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Panminerva Medica 2004 December;46(4):217-26


lingua: Inglese

Pathology and pathophysiology of vascular cognitive impairment. A critical update

Jellinger K. A.

Institute of Clinical Neurobiology, Vienna, Austria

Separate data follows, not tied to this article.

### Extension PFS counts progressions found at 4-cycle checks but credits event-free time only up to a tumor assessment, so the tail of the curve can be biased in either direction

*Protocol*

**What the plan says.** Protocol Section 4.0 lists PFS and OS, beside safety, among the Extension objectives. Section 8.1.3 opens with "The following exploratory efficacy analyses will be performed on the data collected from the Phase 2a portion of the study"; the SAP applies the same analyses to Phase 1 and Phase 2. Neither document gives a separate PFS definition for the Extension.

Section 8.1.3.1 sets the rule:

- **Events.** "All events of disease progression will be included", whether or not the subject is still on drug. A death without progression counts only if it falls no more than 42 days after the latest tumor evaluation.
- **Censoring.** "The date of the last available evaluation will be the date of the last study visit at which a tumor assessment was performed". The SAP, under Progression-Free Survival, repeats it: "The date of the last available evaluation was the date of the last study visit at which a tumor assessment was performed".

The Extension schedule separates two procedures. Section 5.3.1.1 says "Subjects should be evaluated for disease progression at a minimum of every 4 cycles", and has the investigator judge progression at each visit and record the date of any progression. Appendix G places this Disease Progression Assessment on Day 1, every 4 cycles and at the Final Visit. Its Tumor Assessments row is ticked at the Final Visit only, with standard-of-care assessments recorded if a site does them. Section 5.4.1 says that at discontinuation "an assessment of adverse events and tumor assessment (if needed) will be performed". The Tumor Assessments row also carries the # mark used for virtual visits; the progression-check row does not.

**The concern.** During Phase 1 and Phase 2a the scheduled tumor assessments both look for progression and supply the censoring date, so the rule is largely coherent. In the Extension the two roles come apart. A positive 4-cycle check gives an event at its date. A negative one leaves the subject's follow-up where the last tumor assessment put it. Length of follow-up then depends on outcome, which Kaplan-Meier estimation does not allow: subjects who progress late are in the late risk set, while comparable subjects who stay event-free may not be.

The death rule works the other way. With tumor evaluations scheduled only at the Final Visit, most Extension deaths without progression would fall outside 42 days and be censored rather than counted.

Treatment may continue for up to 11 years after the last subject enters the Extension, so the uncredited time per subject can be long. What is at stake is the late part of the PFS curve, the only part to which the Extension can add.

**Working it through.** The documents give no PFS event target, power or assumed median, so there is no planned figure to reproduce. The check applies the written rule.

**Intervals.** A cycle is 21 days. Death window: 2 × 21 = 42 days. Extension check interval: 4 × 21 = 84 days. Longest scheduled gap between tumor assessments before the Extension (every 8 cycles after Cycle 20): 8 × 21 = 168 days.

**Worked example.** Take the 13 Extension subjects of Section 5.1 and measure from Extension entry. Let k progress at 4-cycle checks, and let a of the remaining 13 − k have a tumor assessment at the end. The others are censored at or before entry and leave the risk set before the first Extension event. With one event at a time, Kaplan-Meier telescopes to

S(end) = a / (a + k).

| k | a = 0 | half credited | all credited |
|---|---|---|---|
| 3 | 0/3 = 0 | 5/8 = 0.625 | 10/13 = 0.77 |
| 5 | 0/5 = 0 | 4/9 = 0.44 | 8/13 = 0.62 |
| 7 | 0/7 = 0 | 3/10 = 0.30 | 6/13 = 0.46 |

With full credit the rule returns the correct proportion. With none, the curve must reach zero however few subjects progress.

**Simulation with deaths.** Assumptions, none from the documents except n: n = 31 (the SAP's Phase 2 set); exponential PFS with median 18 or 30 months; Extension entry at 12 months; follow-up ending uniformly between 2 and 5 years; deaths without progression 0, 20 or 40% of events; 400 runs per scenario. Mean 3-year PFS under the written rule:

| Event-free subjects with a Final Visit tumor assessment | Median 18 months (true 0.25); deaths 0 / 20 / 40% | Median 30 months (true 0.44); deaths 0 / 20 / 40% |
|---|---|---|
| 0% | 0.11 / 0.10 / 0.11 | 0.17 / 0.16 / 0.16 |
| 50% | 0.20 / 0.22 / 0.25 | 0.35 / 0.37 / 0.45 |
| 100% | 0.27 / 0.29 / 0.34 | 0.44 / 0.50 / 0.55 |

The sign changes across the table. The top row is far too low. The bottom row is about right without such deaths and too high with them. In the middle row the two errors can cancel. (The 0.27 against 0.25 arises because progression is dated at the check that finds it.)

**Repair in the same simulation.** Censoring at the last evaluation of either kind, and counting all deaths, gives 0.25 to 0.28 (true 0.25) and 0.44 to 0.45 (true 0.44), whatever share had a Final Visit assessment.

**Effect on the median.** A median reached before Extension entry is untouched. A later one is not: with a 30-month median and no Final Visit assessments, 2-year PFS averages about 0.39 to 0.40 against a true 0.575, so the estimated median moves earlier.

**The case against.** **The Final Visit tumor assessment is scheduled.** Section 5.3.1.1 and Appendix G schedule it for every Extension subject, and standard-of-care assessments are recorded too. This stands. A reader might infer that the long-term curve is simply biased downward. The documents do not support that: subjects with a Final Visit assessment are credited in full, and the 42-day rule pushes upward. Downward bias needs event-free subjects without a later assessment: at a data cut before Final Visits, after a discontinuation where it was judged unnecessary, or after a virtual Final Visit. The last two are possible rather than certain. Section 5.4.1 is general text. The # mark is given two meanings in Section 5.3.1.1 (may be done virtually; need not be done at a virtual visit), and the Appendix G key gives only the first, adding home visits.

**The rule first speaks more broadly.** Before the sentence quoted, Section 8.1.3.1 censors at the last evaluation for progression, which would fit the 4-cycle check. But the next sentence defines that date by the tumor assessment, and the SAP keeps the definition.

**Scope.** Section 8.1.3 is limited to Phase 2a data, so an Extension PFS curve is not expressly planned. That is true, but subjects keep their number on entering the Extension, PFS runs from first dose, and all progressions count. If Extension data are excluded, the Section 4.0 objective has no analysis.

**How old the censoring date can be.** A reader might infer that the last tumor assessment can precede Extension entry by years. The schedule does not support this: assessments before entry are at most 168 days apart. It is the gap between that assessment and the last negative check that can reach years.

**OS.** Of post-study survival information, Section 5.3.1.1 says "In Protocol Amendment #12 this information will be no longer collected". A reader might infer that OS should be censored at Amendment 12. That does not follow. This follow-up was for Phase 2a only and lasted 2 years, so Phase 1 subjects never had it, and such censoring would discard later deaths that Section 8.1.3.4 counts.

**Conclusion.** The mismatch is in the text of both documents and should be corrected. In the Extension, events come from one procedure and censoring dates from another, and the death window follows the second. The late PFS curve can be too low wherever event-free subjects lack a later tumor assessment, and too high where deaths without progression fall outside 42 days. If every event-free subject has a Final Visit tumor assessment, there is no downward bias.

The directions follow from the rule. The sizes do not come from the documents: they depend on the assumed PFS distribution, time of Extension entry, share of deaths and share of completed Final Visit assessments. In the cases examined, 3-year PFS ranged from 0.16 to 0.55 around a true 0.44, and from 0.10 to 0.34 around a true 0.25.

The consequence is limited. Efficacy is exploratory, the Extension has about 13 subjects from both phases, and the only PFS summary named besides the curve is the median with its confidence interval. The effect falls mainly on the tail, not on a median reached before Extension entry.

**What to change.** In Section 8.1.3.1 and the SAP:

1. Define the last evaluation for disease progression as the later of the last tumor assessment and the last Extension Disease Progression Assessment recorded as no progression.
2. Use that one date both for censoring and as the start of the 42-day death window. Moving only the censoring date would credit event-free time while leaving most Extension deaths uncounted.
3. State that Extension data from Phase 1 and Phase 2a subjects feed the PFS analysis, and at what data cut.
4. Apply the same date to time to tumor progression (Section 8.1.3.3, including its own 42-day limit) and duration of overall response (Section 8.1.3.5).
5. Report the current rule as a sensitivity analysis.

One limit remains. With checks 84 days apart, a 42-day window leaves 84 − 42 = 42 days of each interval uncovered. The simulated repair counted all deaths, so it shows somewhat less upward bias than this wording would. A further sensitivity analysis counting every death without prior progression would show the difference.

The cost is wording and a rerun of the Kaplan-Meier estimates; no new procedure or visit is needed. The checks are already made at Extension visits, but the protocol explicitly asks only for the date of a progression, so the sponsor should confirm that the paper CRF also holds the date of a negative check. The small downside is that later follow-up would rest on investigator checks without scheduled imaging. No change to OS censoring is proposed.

The prev­a­lence, mor­phol­o­gy, and path­o­gen­e­sis of vas­cu­lar demen­tia (VaD), recent­ly ­termed vas­cu­lar cog­ni­tive impair­ment (VCI), and of ­mixed demen­tia (Alzheimer dis­ease asso­ciat­ed ­with vas­cu­lar enceph­a­lop­a­thy) are a mat­ter of dis­cus­sion and clinical diagnostic cri­te­ria for ­these dis­or­ders slow low sensitivity and variable specificty. In Western mem­o­ry clin­ic-­based ­series, VaD/VCI is sug­gest­ed in 8-10% of cog­ni­tive­ly ­impaired eld­er­ly sub­jects. Its prev­a­lence in autop­sy ­series rang­es ­from 0.03% to 58% ­with rea­son­able val­ues of 4-10%. It has ­been relat­ed to ­focal, mul­ti­fo­cal or dif­fuse cor­ti­cal and/or sub­cor­ti­cal micro­in­farcts and ­lacunes ­often affect­ing stra­te­gi­cal­ly impor­tant ­brain are­as (thal­a­mus, fron­tob­a­sal and/or lim­bic ­systems), hem­i­spher­ic ­white mat­ter ­lesions and, ­less ­often, ­large ­brain ­infarcts. They ­result ­from system­ic, car­diac or ­local ­large or ­small ves­sel dis­ease. The path­o­gen­e­sis of cereb­ro­vas­cu­lar ­lesions is mul­ti­fac­to­ri­al and ­their pathoph­y­sio­lo­gy ­affects neu­ro­nal ­systems ­involved in cog­ni­tion, mem­o­ry, and behav­ior. Vascular pathol­o­gy ­often coex­ists ­with Alzheimer dis­ease (AD) and oth­er dement­ing dis­or­ders; 25-60% of demen­tia cas­es ­show ­both AD and vas­cu­lar ­lesions. The ­lesion pat­terns in “­pure” VCI ­with pre­dom­i­nant mul­ti­ple ­small (sub­cor­ti­cal) ­lesions relat­ed to arte­rio­scle­ro­sis and micro­an­gio­pa­thies and in ­mixed demen­tia (AD asso­ciat­ed ­with vas­cu­lar enceph­a­lop­a­thy), ­more ­often show­ing ­large ­infarcts, sug­gest dif­fer­ent path­o­gen­e­sis of ­both ­types of ­lesions. Due to the ­high var­i­abil­ity of cereb­ro­vas­cu­lar pathol­o­gy and its caus­a­tive fac­tors no val­i­dat­ed neu­ro­path­o­log­i­cal cri­te­ria ­exist for VCI and ­mixed demen­tia. In ­very old sub­jects selec­tive hip­po­cam­pal scler­o­sis may be asso­ciat­ed ­with mul­ti­ple oth­er vas­cu­lar pathol­o­gies. Minor cereb­ro­vas­cu­lar ­lesions, ­except for ­severe amy­loid angio­pa­thy, ­appear not essen­tial for cog­ni­tive ­decline in ­full-­blown AD, ­while ­both ­mild AD-­type pathol­o­gy and ­small ves­sel dis­ease may inter­act syn­er­gis­ti­cal­ly in “unmask­ing” or pro­mot­ing demen­tia. AD pathol­o­gy is sig­nif­i­cant­ly ­less ­severe in the pres­ence of cereb­ro­vas­cu­lar ­lesions. Further stud­ies are need­ed to val­i­date diag­nos­tic cri­te­ria for VaD/VCI and to clar­i­fy the ­impact of vas­cu­lar ­lesions on cog­ni­tive impair­ment as a ­basis for ­more pre­cise clin­i­cal diag­no­sis, ear­ly pre­ven­tion and man­age­ment.

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